2. [87] (from 1) Is the plant growing in water?
    Answer 'Yes' if the lower part of the stem, or all of the stem, is submerged in water. Answer 'No' if the plant is growing on dry land, or if only the roots are submerged.
    Yes [88]
    No [93]
  3. [93] (from 87) How do the leaves grow?
    Leaves are described as being alternate, opposite, whorled or basal, depending on how they grow along their stem or stalk. Alternate leaves grow singly, on alternating sides of the stem. Opposite leaves are in pairs, and whorled leaves in groups of 3 or more around it. Choose 'Basal only' if all the leaves grow at the very base of the plant. The drawings should make your choice quite easy.
    Alternate [94]
    Opposite or whorled [141]
    Basal only [171]
  4. [171] (from 93) Do the flowers grow singly?
    Answer 'Yes' if each flower is solitary, with its own stalk or stem to itself. Answer 'No' if several or many flowers grow close together; the flower-stalks, if any, are very short. (Note: the well-known clovers may at first appear to have flowers growing singly, but in fact each flowerhead is composed of many tiny flowers and you should answer 'No'.)
    Yes [172]
    No [184]
  5. [184] (from 171) Does it have rounded flowerheads?
    Answer 'Yes' if the plant is a clover, with many very small flowers growing close together in a rounded flowerhead. Otherwise answer 'No'.
    Yes [185]
    No [186]
  6. [186] (from 184) Are the leaves sticky?
    Answer 'Yes' if the leaves are fringed with long red sticky glands. Otherwise answer 'No'.
    Yes [187]
    No [188]
  7. [188] (from 186) Are the leaves toothed?
    Answer 'Yes' if the leaves are toothed all round their margin. Answer 'No' if they are quite smooth.
    Yes [290]
    No [189]
  8. [189] (from 188) Are the flowers sweet-smelling?
    Answer 'Yes' if they are noticeably sweet-scented. Answer 'No' if the whole plant smells strongly of garlic.
    Yes [190]
    No [191]
  9. [190] (from 189) Lily-of-the-Valley (Convallaria majalis)
    This plant is more often cultivated in gardens, but also grows truly wild in dry woodland. Each stem bears a long cluster of 6-12 pure white, drooping, bell-shaped flowers, all facing the same way. The pointed leaves, which are stalked and hairless, grow in pairs at the base of each stem. Flowers May-June.
  10. [191] (from 189) Ramsons (Allium ursinum)
    The star-like, pure white flowers grow singly on short radiating stalks at the end of each stem. The broad, pointed leaves are on individual stalks, arising from the base of the plant, which has a strong smell of garlic. It grows in woods and hedgerows. Flowers April-June.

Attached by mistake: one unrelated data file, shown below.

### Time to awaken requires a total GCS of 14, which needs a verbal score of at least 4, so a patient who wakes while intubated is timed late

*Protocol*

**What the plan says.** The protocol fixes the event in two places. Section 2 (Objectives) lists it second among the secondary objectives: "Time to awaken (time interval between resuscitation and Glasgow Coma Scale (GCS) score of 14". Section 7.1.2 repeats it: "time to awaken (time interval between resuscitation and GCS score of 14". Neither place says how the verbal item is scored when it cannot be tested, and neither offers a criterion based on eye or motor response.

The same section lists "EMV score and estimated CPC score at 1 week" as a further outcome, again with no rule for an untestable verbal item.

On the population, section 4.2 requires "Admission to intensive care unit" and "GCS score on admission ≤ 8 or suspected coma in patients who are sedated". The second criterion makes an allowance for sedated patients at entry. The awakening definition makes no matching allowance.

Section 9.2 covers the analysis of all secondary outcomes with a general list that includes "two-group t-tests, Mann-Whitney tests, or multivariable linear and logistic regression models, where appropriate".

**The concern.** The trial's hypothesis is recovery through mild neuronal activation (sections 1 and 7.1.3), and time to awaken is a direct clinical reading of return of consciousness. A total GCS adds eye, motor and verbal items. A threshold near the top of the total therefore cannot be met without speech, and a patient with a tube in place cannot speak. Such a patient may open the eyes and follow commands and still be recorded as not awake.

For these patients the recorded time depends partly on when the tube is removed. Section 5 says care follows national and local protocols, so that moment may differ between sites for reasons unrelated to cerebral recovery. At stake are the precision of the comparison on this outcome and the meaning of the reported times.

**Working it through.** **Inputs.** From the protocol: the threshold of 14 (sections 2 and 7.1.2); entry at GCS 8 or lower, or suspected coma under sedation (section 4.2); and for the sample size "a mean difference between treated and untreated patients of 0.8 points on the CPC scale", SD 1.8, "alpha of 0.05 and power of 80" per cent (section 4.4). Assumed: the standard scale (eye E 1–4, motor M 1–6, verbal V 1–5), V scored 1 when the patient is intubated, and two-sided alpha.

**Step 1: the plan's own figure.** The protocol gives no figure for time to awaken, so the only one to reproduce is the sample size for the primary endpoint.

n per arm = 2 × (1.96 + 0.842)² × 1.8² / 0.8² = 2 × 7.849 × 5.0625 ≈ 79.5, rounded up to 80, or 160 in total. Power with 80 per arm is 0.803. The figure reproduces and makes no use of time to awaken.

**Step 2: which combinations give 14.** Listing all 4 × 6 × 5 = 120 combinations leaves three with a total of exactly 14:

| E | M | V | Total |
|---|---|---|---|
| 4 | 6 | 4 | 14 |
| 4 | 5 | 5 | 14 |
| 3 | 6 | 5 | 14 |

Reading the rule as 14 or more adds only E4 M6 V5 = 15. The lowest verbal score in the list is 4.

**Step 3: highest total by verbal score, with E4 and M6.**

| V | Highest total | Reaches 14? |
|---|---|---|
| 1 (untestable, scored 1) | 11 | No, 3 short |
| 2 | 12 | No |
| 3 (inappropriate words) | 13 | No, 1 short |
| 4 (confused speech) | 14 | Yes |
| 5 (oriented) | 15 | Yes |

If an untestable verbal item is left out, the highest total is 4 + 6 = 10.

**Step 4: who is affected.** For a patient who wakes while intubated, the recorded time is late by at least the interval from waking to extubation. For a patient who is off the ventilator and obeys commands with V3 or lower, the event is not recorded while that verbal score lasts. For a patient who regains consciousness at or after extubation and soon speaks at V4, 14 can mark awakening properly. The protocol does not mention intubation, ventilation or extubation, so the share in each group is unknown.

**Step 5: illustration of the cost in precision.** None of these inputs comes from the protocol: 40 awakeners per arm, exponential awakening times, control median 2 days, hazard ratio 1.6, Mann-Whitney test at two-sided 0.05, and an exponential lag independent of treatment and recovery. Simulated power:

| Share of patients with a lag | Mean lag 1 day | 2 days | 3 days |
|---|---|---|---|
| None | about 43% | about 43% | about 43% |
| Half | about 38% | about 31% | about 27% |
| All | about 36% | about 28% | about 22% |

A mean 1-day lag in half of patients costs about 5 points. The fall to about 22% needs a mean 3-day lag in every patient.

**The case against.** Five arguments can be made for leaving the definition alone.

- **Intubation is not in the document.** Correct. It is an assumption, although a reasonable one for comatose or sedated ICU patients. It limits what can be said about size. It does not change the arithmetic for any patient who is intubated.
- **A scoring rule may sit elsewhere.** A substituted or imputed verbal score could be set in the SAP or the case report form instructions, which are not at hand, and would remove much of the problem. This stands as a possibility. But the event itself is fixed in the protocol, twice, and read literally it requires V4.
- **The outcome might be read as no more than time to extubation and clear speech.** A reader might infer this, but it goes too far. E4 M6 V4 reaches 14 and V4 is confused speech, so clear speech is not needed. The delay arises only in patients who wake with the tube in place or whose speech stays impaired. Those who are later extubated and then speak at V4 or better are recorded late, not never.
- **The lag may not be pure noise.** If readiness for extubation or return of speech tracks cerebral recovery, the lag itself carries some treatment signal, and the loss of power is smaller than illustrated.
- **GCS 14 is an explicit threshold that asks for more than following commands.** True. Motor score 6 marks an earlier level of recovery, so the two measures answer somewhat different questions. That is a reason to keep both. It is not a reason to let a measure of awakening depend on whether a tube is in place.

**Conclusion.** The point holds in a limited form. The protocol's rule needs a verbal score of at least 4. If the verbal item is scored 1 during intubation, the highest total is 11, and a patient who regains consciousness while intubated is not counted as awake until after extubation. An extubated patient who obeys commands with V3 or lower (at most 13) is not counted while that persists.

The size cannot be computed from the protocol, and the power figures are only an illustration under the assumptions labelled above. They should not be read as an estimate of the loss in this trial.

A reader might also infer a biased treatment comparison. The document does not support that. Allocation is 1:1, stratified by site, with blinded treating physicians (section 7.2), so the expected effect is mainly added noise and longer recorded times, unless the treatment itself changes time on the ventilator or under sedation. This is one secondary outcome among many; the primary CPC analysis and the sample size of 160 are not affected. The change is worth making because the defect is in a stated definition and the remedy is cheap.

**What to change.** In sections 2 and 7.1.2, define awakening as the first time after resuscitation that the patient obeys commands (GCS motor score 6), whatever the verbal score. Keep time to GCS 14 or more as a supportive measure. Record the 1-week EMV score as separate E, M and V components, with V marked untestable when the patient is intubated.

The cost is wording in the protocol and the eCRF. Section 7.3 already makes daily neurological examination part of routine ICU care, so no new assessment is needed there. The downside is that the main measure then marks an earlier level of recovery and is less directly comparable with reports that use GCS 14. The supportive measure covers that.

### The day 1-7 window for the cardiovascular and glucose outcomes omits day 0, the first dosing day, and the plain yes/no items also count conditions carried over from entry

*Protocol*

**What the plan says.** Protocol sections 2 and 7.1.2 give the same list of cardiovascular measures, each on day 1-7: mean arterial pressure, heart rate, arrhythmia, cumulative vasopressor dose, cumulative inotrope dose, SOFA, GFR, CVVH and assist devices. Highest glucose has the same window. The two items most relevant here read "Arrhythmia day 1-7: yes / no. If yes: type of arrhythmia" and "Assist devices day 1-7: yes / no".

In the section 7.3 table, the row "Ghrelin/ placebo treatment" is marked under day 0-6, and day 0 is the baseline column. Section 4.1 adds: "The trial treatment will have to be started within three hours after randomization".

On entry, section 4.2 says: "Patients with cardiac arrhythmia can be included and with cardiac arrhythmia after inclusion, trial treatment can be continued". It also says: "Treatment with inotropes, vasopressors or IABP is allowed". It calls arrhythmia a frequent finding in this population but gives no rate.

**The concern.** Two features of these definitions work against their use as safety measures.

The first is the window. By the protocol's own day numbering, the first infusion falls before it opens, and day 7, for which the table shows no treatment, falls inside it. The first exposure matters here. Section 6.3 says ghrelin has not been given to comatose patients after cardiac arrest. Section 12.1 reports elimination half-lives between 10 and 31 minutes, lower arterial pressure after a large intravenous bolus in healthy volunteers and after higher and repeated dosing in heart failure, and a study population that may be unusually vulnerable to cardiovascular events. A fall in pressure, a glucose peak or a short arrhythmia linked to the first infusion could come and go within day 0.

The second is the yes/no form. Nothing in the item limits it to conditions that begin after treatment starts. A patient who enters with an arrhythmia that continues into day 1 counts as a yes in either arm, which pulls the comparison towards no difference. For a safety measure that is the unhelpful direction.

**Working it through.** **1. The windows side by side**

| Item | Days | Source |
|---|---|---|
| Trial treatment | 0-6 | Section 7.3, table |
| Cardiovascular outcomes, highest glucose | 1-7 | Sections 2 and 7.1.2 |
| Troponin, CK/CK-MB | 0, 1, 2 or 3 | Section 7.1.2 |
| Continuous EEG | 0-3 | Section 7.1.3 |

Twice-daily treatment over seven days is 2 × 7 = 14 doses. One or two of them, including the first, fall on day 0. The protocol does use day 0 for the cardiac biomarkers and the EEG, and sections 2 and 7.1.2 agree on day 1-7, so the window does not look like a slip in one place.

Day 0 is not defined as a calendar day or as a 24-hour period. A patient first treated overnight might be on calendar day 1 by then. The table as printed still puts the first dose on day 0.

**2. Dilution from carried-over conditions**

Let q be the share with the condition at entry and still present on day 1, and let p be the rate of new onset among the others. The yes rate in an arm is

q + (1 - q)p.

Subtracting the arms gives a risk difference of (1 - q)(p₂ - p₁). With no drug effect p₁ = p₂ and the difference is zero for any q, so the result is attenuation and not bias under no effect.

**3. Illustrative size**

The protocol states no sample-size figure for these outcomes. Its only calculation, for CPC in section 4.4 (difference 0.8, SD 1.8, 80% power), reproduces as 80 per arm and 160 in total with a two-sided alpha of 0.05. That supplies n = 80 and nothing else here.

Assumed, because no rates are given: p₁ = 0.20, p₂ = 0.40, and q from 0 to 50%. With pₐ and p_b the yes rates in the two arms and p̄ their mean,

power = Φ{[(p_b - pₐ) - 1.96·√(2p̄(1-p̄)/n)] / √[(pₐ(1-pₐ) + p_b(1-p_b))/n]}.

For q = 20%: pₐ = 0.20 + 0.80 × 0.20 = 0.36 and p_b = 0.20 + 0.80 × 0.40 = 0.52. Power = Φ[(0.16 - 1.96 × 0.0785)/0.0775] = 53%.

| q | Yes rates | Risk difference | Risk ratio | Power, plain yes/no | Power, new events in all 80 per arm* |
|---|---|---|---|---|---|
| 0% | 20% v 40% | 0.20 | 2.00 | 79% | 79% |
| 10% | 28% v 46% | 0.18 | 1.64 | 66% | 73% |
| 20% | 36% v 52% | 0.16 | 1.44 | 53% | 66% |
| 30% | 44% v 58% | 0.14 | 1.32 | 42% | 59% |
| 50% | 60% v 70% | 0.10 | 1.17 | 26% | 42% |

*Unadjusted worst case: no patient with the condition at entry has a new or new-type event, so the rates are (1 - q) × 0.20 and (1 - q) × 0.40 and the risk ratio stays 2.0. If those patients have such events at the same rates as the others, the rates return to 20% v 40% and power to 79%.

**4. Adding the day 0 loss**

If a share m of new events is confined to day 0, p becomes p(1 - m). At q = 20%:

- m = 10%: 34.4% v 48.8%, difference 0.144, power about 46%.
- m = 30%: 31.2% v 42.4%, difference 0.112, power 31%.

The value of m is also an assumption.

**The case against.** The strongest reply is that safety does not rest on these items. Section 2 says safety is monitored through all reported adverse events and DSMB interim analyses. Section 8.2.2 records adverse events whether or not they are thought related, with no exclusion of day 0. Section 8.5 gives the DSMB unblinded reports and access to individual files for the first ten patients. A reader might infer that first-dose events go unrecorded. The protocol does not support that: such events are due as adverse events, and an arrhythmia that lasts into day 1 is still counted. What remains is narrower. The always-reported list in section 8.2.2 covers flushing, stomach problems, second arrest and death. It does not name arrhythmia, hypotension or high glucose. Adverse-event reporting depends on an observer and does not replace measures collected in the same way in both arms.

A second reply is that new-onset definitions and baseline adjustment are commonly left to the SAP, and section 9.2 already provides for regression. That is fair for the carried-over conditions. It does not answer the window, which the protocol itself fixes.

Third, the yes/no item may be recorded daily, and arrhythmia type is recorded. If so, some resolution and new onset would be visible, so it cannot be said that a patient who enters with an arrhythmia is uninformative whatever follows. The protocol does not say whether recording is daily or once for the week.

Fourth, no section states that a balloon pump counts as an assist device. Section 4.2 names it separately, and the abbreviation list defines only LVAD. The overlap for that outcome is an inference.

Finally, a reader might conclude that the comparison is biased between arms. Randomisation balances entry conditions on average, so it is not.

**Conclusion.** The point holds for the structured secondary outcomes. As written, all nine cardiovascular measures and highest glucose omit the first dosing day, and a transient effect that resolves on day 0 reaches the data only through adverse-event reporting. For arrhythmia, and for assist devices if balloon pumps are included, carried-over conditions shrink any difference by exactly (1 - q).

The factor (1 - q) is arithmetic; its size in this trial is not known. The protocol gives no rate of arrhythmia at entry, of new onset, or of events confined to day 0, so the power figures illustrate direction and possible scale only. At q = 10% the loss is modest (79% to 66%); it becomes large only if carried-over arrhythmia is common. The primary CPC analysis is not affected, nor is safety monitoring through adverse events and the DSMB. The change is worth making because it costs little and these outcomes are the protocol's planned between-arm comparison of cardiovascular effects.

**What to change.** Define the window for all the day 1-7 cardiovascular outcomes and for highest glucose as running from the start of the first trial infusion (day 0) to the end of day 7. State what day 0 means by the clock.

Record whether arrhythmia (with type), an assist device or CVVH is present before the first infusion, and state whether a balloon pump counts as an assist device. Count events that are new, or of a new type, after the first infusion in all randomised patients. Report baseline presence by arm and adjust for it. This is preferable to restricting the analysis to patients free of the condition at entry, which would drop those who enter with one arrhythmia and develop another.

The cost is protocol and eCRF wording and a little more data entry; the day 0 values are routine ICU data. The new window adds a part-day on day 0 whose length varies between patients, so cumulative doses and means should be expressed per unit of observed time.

Lily-of-the-Valley (Convallaria majalis) Ramsons (Allium ursinum)

John Kilbracken's dichotomous key has brought us through eight (8) character couplets of contrasting leads to a simple yes/no choice based on smell - [190] is lily-of-the-valley and [191] is ramsons - demonstrating how these two plants closely resemble each other in virtually all characteristics save smell, notwithstanding that the flowers are quite different in form and structure. Ironically, the description in [190] of lily-of-the-valley makes no reference to the plant's sweet smell.

"The Scented Wild Flowers of Britain" (1971) Roy Genders at pages 205, 206 and 214

… LILY OF THE VALLEY Convallaria majalis … The white bell-shaped flowers are borne 6-12 in a 6-in, tall 1-sided raceme and are deliciously scented. They are followed by globose red berries … it is one of the loveliest of all our native flowers with a spicy scent, like that of the Dame's Violet which draws the night hawkmoths from a distance … In the Profitable Art of Gardening (1568), Thomas Hyll wrote of "the Wood Lily or Lilly of the Valley (which) is a flour marvellous sweete … Henry Lyte in his New Herbal (1578) calls it the Lilly Convall and describes the flowers as being "as white as snow and of a pleasant strong savour." … In The Flower Garden (1726) John Lawrence described the scent of the Conval-lily as the sweetest of all, neither offensive nor over­bearing … "Sweet May Lillies richest odours shed, Down the valley's shady bed" wrote Sir Walter Scott … Keats said of them: "No flower amid the garden fairer grows, Than the sweet lily of the lowly vale, The Queen of Flowers." … Specially retarded crowns (roots) are available from nurserymen in Germany for forcing in gentle heat in pots, to be taken indoors for winter flowering when their fragrance is always appreciated … There is a double form, flore plena, and another bearing pink flowers, rosea, but neither is as lovely as the single white form with its highly scented flowers … Hartley Coleridge, contemporary of Shelley [4], considered the Lily of the Valley to be the loveliest of all scented flowers. His lines dedicated to the flower are among the most beautiful in our language: